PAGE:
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Common Illnesses & Causes of Death On the Goldfields

By Linda
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6b mwps

on 24 June 2013

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Transcript of Common Illnesses & Causes of Death On the Goldfields

Common Illnesses & Causes of Death
Overall Health
Overall health during the gold rush was very poor. Diggers had unbelievably bad hygiene. They mainly became ill due to bathing in the same water that they'd drink. Colds were common and easily became pneumonia. Being drunk and lawless was common among the diggers resulting in fights and injuries.
Aboriginals
Some of the Aboriginals (or as they were better known by at the time, native police) guarded the miners' gold from bush rangers, thieves, etc. They also helped guide settlers on their journeys.
The Aboriginals died in huge numbers after the First Fleet arrived. They not only died from being shot but also from the diseases that the Europeans had exposed them to. These illnesses affected them badly because they couldn't build up a proper immune system due to most of their injuries being from foraging and hunting as well as only having a few sicknesses. A few types of injuries they'd Some of the more common of these diseases were: measles, smallpox, chickenpox, German measles (Rubella), influenza, whooping cough, cold, fever, tuberculosis, venereal disease. The dense colonies only meant that the diseases spread faster. They also died of malnutrition because the Europeons chopped down trees as well as shrubs and the noise scared away game.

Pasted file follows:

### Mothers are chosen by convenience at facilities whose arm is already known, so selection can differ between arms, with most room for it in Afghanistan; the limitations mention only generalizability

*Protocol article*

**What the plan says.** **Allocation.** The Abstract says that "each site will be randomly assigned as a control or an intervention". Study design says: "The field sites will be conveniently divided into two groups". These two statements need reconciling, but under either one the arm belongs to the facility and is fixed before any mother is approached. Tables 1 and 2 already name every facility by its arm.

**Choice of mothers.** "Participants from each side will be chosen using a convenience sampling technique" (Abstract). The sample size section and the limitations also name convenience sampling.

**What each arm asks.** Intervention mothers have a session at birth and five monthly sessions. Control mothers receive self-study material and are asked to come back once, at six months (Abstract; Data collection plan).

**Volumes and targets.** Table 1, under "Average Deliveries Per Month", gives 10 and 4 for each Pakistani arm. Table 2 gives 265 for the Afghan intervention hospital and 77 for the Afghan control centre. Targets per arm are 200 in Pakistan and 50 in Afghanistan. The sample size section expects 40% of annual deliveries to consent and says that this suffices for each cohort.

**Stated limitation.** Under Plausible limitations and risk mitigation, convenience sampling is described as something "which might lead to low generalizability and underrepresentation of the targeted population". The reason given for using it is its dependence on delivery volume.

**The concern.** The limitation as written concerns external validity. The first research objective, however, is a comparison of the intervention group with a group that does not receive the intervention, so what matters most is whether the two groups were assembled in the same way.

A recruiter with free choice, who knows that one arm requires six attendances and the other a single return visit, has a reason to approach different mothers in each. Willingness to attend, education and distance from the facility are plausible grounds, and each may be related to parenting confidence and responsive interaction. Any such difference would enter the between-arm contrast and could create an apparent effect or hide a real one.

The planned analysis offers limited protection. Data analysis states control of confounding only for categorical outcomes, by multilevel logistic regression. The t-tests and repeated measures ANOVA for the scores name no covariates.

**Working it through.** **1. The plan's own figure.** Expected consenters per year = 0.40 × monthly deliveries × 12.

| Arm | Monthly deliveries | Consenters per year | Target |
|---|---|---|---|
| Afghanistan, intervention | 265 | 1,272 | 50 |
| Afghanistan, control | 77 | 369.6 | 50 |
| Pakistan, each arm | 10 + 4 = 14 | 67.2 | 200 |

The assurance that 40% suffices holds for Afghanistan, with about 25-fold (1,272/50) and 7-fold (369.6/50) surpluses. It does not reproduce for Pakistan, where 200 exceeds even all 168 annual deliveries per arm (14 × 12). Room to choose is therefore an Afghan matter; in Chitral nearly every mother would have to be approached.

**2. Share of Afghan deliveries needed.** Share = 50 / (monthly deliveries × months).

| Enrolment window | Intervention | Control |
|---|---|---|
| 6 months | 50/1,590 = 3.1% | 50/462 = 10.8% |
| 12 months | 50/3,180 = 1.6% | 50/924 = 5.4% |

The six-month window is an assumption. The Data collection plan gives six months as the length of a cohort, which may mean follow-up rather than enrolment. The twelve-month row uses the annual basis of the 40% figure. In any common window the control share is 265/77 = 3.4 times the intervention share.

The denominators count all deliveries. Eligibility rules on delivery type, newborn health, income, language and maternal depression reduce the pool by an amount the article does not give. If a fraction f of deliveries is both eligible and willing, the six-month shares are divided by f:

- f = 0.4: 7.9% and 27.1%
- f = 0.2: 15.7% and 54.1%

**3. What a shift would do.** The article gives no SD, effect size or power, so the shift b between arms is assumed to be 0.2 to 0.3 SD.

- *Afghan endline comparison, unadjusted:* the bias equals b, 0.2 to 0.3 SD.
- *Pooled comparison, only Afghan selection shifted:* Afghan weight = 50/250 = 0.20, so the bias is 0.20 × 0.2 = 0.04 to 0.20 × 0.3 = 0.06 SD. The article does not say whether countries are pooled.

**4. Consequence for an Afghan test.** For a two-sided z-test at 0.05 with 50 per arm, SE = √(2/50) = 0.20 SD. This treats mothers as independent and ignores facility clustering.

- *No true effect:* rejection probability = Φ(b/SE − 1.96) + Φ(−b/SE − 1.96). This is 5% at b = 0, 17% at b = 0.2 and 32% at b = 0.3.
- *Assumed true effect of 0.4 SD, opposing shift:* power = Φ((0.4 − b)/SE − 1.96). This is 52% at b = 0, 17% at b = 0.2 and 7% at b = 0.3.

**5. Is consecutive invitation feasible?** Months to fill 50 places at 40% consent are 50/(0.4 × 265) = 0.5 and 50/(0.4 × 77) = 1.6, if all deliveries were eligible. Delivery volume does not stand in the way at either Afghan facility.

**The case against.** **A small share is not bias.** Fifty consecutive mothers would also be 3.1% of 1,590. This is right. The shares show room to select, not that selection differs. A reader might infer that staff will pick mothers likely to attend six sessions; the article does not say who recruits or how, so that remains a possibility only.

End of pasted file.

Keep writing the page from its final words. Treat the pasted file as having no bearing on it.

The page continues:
Aboriginals made possum skin cloaks that were highly sought after, selling for as much as £5, and was probably the best way to keep warm.
Children's health
Other Information
By Linda
Bibliography
Thanks for watching!
Pneumonoultramicroscopicsilicovolcanoconiosis is a pneumoconiosis caused by inhaling fine silicate or quartz dust.
Scurvy is a disease caused to a diet lacking in vitamin C.
Alzheimer’s disease is the most common form of dementia.
African sleeping sickness is spread by tsetse flies’ bites.
Influenza is a disease occurring in several forms, caused by numerous rapidly mutating viral strains.
Typhoid is an infectious, often fatal disease, usually in the summer months, characterized by intestinal inflammation which usually comes from with food or drink.
Pneumonia is inflammation of the lungs.
Dysentery is an infectious disease marked by inflammation in the lower part of the bowels.
Trachoma is a contagious infection of the conjunctiva and cornea.
Rheumatism is any disorder of the back, characterized by pain and stiffness.
Scarlet fever is a contagious disease caused by streptococci and characterized by a scarlet eruption.
Diphtheria is an infectious disease characterized by the formation of a false membrane in the air passages, especially the throat.
Autism is a developmental disorder of children, characterized by impaired communication, excessive rigidity, and emotional detachment.
Emphysema is a irreversible disease of the lungs characterized by abnormal enlargement of air spaces in the lungs accompanied by destruction of the tissue lining the walls of the air spaces.